Netflix, Inc. (NASDAQ:NFLX) stock touched $445 a share today, surpassing the previous one-year high of $449.69. The company’s shares have shown that they just won’t quit, as just one year ago, the stock was trading at less than $200 a share.
Bank of America edges Netflix PT upward
Of course as with most Wall Street darlings, Netflix, Inc. (NASDAQ:NFLX) has gotten rave reviews from numerous firms—except for Bank of America. Nonetheless, analysts there raised their price target from $189 to $226 per share. That still suggests a downside potential of nearly 50% though.
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Analysts at Needham & Company also raised their price target for Netflix, Inc. (NASDAQ:NFLX) this week, boosting it from $425 to $525 a share and reiterating their Buy rating. Other recent reports came from The Street, which reiterated its Buy rating on Netflix, and Cowen and Company, which reiterated its Positive rating on the company’s stock this week.
Netflix makes a deal with Comcast
One of the reasons analysts have gotten even more bullish on Netflix, Inc. (NASDAQ:NFLX) is the recently announced deal with Comcast Corporation (NASDAQ:CMCSA). Under the terms of the deal, Netflix will pay to receive direct access to Comcast’s network so that it doesn’t have to deliver traffic through third party companies.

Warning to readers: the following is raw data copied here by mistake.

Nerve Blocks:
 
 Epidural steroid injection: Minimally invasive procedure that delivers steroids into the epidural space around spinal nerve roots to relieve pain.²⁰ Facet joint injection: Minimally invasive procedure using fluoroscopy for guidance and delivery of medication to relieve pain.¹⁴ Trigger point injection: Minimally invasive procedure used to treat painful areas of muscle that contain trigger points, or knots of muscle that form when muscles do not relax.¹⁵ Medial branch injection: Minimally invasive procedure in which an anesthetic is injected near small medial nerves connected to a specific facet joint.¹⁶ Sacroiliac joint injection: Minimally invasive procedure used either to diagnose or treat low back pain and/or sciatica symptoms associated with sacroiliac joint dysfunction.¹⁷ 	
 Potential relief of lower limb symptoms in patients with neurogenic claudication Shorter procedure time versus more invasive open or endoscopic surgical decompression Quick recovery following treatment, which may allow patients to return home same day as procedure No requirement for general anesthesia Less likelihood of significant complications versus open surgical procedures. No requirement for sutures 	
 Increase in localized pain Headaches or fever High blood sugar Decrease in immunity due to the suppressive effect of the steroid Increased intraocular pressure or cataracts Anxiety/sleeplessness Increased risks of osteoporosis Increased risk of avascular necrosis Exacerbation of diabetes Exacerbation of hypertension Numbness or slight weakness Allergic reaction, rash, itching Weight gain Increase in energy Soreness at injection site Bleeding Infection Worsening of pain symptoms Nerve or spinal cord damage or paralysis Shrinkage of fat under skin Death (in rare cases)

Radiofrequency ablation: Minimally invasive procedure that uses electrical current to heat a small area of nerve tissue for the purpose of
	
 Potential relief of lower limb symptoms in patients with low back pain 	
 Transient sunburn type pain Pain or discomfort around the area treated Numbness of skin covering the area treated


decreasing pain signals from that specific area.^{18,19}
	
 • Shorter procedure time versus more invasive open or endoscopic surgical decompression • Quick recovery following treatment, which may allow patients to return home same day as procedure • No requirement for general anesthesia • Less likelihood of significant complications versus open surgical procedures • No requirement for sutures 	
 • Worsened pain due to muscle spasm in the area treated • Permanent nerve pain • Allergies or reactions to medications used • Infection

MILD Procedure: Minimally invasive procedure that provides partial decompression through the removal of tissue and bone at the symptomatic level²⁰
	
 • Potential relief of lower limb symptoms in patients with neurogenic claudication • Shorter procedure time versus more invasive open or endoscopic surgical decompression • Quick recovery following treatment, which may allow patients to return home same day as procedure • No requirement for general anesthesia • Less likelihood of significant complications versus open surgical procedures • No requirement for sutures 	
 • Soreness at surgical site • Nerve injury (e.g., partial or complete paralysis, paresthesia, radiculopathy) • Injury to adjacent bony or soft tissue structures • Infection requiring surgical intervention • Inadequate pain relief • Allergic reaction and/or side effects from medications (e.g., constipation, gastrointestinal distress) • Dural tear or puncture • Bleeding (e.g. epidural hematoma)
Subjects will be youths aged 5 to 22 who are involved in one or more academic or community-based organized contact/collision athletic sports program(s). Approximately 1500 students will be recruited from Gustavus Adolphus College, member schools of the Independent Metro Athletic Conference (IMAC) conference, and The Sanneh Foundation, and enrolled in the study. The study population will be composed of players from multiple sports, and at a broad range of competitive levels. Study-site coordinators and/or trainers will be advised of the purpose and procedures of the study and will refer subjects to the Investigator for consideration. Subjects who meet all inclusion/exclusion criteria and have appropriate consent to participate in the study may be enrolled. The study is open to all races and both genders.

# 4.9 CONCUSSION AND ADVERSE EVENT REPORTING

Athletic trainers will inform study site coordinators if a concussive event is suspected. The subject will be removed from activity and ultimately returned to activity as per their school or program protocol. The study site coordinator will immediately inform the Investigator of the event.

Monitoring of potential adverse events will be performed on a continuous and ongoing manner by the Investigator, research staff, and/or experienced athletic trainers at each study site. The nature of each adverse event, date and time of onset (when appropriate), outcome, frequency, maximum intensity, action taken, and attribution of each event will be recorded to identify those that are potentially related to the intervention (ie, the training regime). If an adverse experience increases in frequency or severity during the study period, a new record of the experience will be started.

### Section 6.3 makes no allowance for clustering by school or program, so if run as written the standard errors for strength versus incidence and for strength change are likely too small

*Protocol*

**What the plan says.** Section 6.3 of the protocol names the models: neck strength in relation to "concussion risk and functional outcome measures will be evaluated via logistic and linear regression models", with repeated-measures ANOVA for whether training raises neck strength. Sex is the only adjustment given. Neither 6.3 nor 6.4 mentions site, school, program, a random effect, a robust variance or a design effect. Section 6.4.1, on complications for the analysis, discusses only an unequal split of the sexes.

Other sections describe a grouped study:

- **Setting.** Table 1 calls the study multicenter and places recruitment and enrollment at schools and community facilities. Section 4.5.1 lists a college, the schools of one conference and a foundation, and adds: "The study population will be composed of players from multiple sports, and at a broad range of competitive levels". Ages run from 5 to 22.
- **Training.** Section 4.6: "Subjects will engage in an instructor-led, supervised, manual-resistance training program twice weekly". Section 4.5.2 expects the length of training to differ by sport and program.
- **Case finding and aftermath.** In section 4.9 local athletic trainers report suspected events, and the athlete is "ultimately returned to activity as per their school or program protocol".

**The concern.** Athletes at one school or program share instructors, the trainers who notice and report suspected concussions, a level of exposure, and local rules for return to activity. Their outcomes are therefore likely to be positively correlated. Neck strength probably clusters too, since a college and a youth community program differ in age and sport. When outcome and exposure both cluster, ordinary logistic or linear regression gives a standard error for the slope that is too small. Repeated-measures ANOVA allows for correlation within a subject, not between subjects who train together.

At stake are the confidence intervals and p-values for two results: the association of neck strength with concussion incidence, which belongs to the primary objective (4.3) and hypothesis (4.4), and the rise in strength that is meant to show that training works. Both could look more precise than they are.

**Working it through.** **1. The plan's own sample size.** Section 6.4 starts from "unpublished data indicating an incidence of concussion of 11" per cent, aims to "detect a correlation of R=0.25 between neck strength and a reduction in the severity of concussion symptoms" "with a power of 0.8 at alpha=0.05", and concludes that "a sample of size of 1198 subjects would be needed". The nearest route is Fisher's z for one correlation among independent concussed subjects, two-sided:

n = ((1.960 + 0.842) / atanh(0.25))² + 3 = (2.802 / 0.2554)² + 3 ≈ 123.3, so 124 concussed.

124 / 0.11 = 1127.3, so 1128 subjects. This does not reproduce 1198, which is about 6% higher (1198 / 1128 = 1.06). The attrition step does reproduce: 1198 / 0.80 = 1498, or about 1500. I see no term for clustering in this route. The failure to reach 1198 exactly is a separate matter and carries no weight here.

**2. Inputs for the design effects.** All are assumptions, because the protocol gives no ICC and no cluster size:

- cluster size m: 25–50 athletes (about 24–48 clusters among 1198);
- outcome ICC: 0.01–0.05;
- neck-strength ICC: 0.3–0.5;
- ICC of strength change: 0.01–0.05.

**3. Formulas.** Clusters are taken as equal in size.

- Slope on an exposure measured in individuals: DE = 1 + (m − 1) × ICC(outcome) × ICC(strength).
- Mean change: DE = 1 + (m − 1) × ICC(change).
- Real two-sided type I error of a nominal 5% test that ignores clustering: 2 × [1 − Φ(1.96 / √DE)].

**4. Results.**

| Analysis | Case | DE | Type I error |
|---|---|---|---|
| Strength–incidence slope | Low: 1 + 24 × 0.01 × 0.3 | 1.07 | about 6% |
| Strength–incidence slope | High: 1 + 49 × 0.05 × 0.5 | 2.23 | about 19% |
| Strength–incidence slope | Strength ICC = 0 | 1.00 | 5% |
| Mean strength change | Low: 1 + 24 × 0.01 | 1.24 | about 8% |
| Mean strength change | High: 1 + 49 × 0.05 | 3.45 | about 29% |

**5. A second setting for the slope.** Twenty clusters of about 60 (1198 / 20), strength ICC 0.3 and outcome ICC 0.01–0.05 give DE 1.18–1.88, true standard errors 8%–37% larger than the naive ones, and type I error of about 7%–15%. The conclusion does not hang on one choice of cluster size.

This is the first time Netflix, Inc. (NASDAQ:NFLX) has paid for direct access to an Internet service provider’s network, according to CNN Money. The company already is able to connect to some smaller providers free. So since this is the first time Netflix is paying for this access, does this mean it will raise its prices?
Will Netflix raise prices?
Analysts have different views on the topic. According to CNN Money, a price change is unlikely in the near term. Netflix, Inc. (NASDAQ:NFLX) didn’t provide an update to guidance with the announcement about the deal with Comcast Corporation (NASDAQ:CMCSA), which some believe means that the company doesn’t expect any big changes.
Frost & Sullivan analyst Dan Rayburn thinks Netflix, Inc. (NASDAQ:NFLX) will save money on the deal because it cuts out third parties. Others aren’t sure of that, but they don’t think there will be much of an impact on Netflix’s bottom line. Still others, like Wedbush analyst Michael Pachter, believe the company will raise its subscription prices by $1 or $2 a month starting next year.